It was all I could do to tighten my face and fight back a smile. It wasn’t that I didn’t care. This guy had legitimate gripes and was looking for support. But the whole situation struck me as rather ironic. I wanted to tell him how many times I had sat in meetings listening to front line supervisors make the same complaints about their line workers; he sounded just like them, acting as though he had full responsibility for the work.
How we had gotten to the point where core employees, like this line worker, owned their productivity was fairly simple: Leaders made a conscious decision to see the workforce as thousands of essential partners, and treated them that way. As a result, most members of this particular team understood what their contribution meant to the success of the business. Team members also received a small, but significant, share of the gains that resulted from improved results. In a year, they had already boosted their productivity by nearly 30%, but they had barely scratched the surface of what was possible, and they knew it. That’s why some team members, like this one, weren’t happy with those that still dragged themselves into work each day as if nothing had changed. Despite the resistance from some, most employees were happy with the new relationship and pitched in to keep the momentum going.
There’s nothing sacrosanct about this situation. Partnering relationships can be developed most anywhere and with most any group or individual with whom there is a common stake. In a healthcare organization, I facilitated a meeting where nurses and contracted doctors gathered to discuss how to better serve patients. This may not seem like a big deal, but doctors were in short supply in the community, so facility doctors had been treated almost like deity. Everything in this place seemed to revolve around pleasing them instead of patients with doctors barking out orders and nurses jumping to respond. Not surprisingly, both doctors and nurses were finding mutual respect hard to muster, and patients were getting the brunt of it.
In this meeting, things were different. The organization was learning about how to partner. Nurses and doctors were joining forces as professionals equally dedicated to establishing a team that could create the best patient experience possible. After years of monocratic rule, not every doctor was quick to give up the throne. And some nurses had a hard time breaking free of their subservient responses. But by partnering on common overarching purposes, a critical mass of doctors and nurses grouped together to refocus on improving the patient experience.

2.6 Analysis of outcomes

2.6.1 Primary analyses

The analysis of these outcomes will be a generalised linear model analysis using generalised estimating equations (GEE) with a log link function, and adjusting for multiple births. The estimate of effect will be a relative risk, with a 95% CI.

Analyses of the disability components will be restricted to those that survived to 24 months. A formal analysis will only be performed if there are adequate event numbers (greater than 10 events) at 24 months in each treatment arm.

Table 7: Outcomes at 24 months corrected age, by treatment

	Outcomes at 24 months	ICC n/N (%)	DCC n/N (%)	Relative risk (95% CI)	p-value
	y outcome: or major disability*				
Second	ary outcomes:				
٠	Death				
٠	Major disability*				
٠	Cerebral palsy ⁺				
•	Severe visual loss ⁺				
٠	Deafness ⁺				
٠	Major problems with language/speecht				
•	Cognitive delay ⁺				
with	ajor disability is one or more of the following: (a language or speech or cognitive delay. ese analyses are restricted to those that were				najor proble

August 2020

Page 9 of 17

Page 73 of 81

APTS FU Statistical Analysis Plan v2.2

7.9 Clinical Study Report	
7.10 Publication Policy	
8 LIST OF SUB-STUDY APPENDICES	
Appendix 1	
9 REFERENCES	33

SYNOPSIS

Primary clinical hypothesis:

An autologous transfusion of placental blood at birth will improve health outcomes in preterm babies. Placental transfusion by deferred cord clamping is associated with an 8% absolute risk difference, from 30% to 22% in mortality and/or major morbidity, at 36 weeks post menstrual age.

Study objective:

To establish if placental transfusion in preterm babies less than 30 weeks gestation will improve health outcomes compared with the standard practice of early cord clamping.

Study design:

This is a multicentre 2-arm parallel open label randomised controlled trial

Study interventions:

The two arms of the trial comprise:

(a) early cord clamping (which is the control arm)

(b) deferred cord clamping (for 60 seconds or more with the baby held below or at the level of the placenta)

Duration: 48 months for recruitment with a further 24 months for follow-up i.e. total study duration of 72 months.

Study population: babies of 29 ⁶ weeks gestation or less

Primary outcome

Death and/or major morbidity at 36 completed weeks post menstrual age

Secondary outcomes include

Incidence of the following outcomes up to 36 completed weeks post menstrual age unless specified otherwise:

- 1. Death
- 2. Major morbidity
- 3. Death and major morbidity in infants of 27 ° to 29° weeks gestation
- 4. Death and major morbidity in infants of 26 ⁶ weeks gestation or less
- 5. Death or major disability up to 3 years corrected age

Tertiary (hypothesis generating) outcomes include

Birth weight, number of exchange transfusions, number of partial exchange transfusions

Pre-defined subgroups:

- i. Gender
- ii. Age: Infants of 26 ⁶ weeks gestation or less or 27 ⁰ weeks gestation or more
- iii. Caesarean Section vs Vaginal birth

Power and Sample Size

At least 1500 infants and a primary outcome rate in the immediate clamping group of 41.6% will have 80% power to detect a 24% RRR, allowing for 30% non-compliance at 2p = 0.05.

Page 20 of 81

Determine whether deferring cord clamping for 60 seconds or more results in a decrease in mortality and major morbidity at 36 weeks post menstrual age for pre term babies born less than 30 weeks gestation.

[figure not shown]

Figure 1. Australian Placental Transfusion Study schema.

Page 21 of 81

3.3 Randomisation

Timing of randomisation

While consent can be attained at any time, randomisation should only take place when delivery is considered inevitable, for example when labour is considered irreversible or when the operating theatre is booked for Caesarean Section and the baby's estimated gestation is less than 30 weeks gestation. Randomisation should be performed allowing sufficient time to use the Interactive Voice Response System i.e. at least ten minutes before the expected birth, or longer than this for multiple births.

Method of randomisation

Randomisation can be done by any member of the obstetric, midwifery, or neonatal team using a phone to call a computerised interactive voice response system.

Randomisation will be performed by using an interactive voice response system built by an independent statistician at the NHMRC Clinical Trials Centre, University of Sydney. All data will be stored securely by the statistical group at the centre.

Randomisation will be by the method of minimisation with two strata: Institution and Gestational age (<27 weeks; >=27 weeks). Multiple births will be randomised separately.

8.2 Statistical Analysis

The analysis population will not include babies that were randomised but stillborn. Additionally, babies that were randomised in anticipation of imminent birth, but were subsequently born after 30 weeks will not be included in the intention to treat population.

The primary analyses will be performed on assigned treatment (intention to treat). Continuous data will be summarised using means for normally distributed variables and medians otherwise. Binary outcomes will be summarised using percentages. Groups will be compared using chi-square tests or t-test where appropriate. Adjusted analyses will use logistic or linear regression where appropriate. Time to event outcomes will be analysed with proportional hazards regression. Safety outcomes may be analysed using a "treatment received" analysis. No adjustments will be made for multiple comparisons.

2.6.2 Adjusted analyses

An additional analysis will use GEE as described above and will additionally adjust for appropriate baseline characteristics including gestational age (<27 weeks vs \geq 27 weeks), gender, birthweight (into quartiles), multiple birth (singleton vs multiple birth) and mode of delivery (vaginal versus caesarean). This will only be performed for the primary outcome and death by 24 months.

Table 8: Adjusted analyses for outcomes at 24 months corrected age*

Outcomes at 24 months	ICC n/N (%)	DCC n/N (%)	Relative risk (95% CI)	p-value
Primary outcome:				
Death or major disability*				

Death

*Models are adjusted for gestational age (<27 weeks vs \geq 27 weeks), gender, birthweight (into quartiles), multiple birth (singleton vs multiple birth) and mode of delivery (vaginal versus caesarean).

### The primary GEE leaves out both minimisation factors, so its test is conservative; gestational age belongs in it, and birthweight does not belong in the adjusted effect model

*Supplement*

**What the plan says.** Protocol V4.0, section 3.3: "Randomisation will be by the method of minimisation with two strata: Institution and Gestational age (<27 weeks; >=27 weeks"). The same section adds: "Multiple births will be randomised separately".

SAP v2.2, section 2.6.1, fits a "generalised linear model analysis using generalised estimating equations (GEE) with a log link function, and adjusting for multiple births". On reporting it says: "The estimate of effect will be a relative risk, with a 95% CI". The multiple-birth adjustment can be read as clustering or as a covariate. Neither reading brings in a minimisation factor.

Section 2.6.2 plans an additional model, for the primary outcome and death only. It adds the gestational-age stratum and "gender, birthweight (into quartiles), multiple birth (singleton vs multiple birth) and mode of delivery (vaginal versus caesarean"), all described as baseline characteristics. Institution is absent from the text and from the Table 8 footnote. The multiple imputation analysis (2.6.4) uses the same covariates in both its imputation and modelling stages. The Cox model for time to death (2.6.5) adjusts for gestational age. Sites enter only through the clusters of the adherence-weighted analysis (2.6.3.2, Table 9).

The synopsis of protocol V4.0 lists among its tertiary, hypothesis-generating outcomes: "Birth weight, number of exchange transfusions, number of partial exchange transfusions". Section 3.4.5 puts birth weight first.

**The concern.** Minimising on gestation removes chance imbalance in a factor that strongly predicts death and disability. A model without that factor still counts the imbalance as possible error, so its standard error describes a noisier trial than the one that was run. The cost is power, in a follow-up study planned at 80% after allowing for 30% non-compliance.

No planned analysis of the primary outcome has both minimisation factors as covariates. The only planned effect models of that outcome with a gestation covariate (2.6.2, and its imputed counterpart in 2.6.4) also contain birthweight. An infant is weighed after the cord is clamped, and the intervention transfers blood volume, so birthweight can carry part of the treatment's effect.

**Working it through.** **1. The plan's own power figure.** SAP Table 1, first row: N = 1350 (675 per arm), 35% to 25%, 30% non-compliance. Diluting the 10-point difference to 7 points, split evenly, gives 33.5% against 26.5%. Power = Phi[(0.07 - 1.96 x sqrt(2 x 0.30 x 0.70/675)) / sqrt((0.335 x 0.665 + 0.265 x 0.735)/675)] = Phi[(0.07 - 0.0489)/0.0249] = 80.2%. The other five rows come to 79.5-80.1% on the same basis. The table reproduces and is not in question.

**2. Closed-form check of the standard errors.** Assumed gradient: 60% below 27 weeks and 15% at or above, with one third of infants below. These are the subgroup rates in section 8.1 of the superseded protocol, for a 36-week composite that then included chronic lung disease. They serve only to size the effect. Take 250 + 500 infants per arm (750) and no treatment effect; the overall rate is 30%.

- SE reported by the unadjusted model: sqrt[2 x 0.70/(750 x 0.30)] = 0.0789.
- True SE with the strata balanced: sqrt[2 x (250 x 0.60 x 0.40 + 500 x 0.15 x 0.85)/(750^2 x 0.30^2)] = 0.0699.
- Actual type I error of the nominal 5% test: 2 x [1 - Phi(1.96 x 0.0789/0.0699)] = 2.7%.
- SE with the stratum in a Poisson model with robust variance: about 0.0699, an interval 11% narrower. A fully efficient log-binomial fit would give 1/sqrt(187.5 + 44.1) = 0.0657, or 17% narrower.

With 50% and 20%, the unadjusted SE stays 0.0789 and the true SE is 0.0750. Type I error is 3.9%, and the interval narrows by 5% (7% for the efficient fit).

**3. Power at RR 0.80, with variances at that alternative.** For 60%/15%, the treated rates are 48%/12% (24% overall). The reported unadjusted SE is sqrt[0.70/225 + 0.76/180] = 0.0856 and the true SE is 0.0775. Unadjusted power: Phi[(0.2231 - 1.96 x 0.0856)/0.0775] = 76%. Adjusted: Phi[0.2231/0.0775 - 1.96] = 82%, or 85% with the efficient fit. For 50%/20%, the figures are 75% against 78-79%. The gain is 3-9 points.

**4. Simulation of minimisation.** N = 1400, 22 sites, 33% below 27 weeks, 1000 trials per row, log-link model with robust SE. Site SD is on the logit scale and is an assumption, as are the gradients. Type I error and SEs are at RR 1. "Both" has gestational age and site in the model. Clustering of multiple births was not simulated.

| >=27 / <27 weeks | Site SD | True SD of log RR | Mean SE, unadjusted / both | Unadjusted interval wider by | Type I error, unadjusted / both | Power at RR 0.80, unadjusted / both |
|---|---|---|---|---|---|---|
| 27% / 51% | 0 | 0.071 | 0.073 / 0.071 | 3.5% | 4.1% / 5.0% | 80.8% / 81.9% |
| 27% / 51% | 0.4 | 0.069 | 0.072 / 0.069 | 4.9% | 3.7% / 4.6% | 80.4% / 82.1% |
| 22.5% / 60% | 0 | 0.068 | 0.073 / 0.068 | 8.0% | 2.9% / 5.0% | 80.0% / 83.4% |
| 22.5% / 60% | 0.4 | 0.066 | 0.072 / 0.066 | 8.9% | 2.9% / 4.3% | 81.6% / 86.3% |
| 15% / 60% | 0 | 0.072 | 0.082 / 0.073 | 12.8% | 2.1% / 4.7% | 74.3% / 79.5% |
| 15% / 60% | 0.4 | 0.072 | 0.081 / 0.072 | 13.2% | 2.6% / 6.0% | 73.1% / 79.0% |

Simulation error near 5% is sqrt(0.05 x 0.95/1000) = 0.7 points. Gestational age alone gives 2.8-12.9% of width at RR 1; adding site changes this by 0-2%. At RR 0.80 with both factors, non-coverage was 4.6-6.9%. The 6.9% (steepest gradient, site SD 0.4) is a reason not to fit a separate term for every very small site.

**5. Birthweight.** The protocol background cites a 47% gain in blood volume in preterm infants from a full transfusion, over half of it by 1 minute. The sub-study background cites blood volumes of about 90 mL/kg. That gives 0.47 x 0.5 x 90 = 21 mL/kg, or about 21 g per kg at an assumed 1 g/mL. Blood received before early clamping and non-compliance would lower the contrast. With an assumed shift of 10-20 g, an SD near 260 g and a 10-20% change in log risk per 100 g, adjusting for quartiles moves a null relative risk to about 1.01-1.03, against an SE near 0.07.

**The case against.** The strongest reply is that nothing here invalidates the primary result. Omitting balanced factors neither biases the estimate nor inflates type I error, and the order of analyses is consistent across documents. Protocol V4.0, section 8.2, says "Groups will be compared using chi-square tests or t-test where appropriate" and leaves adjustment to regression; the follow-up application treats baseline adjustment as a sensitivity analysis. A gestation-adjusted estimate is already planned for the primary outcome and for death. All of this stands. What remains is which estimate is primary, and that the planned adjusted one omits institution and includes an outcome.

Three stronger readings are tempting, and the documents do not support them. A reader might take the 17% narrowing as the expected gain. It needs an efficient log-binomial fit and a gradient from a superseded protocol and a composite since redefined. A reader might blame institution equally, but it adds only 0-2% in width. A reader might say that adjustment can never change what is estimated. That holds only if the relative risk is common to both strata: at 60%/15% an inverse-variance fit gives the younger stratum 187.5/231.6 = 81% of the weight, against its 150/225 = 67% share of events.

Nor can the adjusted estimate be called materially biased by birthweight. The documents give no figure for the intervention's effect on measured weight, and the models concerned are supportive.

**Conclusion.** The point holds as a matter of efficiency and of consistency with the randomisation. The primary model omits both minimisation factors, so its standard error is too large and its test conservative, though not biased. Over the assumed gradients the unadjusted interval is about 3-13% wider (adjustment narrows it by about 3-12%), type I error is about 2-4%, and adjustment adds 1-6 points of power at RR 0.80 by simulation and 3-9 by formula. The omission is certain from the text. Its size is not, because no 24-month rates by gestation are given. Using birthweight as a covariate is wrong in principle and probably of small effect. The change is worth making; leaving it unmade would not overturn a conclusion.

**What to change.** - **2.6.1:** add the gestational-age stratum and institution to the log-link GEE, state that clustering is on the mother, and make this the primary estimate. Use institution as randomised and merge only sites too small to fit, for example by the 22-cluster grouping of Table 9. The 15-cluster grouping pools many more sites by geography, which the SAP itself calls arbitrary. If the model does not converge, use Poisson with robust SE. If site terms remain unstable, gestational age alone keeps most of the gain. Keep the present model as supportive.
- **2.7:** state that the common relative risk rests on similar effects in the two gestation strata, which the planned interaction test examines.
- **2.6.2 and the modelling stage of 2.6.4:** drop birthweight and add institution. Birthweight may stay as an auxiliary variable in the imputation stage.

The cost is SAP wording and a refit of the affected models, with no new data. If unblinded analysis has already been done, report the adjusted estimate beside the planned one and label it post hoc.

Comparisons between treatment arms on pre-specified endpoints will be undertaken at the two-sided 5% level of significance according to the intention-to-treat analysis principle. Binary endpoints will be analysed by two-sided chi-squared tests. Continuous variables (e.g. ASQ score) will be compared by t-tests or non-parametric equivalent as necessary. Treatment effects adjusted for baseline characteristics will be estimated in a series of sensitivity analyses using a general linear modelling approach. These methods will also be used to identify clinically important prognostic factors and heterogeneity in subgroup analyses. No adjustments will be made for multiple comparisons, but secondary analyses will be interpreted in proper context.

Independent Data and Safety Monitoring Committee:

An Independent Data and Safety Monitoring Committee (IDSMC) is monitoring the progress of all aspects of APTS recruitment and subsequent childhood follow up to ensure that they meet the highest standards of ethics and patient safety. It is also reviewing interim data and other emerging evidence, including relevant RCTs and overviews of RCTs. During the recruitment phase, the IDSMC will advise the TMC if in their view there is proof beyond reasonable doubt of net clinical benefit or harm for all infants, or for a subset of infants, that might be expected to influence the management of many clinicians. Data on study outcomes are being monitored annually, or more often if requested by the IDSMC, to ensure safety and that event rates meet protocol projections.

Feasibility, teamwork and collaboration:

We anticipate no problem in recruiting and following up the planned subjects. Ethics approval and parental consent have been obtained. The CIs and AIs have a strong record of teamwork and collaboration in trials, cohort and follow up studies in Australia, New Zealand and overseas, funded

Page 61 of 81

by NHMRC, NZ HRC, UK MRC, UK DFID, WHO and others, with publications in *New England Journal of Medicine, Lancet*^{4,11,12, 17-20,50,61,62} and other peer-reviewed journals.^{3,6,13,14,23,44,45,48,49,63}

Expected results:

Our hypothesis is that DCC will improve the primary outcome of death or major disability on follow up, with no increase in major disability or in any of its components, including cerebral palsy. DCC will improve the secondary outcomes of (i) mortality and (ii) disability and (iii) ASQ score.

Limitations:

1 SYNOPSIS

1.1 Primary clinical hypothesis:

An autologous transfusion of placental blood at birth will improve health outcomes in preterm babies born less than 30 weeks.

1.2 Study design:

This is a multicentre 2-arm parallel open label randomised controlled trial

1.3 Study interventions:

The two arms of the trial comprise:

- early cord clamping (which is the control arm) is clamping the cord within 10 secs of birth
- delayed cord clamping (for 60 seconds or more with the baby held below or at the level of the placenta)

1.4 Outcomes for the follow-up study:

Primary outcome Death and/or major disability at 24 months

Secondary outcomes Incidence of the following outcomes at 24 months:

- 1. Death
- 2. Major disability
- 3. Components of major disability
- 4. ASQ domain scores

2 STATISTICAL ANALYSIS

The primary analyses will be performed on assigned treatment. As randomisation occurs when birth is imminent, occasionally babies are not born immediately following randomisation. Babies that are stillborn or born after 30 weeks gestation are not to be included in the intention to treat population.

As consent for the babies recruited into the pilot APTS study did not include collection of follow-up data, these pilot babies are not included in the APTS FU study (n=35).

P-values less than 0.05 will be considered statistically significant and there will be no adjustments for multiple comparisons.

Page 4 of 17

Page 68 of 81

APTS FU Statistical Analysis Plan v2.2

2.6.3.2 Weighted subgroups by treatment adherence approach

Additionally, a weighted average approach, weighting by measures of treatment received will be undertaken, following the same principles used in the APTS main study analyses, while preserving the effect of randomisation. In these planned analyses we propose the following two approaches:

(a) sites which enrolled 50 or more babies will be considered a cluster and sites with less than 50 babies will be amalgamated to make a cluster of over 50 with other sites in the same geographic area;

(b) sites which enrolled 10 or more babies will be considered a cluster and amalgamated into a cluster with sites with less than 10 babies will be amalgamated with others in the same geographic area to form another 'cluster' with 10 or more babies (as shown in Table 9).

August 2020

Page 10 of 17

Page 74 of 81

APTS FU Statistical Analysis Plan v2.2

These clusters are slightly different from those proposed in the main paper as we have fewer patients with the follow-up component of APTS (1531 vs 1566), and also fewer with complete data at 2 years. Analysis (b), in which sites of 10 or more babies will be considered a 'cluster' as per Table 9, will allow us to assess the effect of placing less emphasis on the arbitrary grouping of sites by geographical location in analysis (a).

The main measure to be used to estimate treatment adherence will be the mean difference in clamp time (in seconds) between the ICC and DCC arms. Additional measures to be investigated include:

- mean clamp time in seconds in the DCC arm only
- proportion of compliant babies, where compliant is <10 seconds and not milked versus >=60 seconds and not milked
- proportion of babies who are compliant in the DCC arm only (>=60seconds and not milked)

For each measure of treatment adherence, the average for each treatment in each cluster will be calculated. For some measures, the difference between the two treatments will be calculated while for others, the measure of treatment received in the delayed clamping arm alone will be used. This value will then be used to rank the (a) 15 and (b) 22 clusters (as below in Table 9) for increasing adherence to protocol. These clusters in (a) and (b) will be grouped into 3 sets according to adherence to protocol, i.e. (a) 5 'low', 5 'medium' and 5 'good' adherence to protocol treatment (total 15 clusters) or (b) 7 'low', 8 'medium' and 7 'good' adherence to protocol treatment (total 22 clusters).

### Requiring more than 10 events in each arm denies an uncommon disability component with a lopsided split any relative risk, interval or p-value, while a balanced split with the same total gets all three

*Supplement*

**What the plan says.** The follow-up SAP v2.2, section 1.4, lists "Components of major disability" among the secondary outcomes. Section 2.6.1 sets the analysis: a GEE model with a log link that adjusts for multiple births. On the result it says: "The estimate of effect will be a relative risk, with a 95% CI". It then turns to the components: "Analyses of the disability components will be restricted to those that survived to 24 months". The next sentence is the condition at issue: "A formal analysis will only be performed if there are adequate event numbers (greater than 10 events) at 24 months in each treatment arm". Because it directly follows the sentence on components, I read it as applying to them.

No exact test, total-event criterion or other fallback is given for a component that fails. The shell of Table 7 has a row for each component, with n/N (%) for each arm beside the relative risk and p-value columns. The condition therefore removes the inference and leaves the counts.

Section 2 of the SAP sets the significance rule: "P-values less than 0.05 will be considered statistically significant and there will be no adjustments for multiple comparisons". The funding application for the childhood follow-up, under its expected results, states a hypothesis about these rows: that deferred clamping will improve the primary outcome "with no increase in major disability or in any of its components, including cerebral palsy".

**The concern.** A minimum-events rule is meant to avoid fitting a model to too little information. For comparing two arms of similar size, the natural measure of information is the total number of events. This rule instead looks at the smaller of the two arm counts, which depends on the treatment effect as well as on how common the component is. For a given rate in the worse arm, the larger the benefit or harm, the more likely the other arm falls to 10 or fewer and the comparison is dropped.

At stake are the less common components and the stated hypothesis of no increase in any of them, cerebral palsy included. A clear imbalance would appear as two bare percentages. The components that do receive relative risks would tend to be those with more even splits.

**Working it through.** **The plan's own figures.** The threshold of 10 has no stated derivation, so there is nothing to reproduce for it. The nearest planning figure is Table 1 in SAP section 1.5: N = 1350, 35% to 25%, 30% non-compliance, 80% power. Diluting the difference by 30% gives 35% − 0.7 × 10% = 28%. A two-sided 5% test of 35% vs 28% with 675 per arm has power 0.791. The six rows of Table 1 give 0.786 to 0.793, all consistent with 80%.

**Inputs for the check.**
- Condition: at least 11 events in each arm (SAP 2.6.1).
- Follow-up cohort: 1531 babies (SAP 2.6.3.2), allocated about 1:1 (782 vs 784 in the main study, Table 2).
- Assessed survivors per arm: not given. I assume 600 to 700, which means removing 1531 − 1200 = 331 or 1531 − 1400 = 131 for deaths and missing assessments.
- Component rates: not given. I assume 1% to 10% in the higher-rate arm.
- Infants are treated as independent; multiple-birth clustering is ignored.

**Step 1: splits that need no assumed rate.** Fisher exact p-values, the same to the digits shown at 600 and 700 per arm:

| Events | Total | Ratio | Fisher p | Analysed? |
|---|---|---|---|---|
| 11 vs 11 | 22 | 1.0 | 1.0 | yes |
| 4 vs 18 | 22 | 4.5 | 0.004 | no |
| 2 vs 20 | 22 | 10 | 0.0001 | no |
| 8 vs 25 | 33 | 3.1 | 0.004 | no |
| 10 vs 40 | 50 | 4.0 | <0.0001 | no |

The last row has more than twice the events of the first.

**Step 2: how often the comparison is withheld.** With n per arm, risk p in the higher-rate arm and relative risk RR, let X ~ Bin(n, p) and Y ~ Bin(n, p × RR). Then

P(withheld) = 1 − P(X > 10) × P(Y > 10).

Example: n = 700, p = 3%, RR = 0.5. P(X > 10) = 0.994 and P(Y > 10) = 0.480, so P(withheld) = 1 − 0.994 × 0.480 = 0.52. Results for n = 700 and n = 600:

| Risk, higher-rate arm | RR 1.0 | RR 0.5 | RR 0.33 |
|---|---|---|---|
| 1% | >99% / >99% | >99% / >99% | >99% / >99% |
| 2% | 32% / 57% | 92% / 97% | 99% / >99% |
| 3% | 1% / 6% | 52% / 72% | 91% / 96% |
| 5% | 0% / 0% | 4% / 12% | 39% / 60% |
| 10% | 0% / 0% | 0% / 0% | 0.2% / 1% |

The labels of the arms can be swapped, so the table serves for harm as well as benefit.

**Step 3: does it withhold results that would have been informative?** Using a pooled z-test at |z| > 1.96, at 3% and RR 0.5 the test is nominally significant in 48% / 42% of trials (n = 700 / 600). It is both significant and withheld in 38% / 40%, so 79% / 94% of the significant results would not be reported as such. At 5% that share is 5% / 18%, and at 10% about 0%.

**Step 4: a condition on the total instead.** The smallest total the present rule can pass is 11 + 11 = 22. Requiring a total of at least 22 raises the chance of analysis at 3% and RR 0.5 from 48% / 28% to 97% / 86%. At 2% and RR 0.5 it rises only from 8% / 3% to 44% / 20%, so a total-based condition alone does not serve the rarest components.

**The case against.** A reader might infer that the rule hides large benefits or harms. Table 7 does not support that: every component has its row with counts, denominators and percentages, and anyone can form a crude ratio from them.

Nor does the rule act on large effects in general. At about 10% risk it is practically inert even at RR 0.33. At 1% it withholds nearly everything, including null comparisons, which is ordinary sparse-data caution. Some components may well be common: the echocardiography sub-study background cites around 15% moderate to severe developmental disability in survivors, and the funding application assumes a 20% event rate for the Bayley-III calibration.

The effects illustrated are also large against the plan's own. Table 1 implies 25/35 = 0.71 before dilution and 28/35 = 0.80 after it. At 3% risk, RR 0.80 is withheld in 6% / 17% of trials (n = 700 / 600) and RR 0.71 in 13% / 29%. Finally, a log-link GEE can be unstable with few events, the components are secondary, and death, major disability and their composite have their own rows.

In these examples, partnering changed the relationships between people and shifted their focus away from individual daily tasks that were sometimes at odds. Casting a wider net to capture common goals allowed them to agree on outcomes that served them both. Their new perspectives allowed them to work collaboratively for better results for themselves and their customers.
In spite of these successes, it would be naïve to think that successful partnering could suddenly eliminate all the tough problems inherent in any complex relationship. The partnering experiences described here should make that pretty clear. But when you have conversations like the one I had with the line worker, experience union leaders talking about ways to reduce costs, or see people previously at odds suddenly collaborating, it should be apparent that something has changed—that true partnering is happening. Despite the resistance inevitably present in every system, partnering relationships can be developed creating co-ownership for better outcomes.
Trying it on for fit: To establish an effective partnership, you must understand your potential partner’s situation. So, first, learn about what they do, what’s important to them, and what they would like to accomplish. You may need to spend some time listening to each other to learn what you have in common. Looking at ways to work together for the success of the whole, or those served by the group or organization, often illuminates common goals.
Second, communicate with no hidden agendas. Build a relationship of trust committing to share learning and information to ensure mutual success.
Third, state your partnering proposal allowing yourself to be flexible in negotiating agreements. Verbally express personal commitments for achieving results.
Fourth, jointly identify everything that could get in the way of partnering success. Directly confront the issues taking responsibility for the past and committing to resolving them. Collaborate on solutions and implement them together.
Fifth, monitor and frequently discuss progress toward partnering goals making course corrections, where necessary.
Send an email and let me know what you learn from your experiences. I would love to hear from you!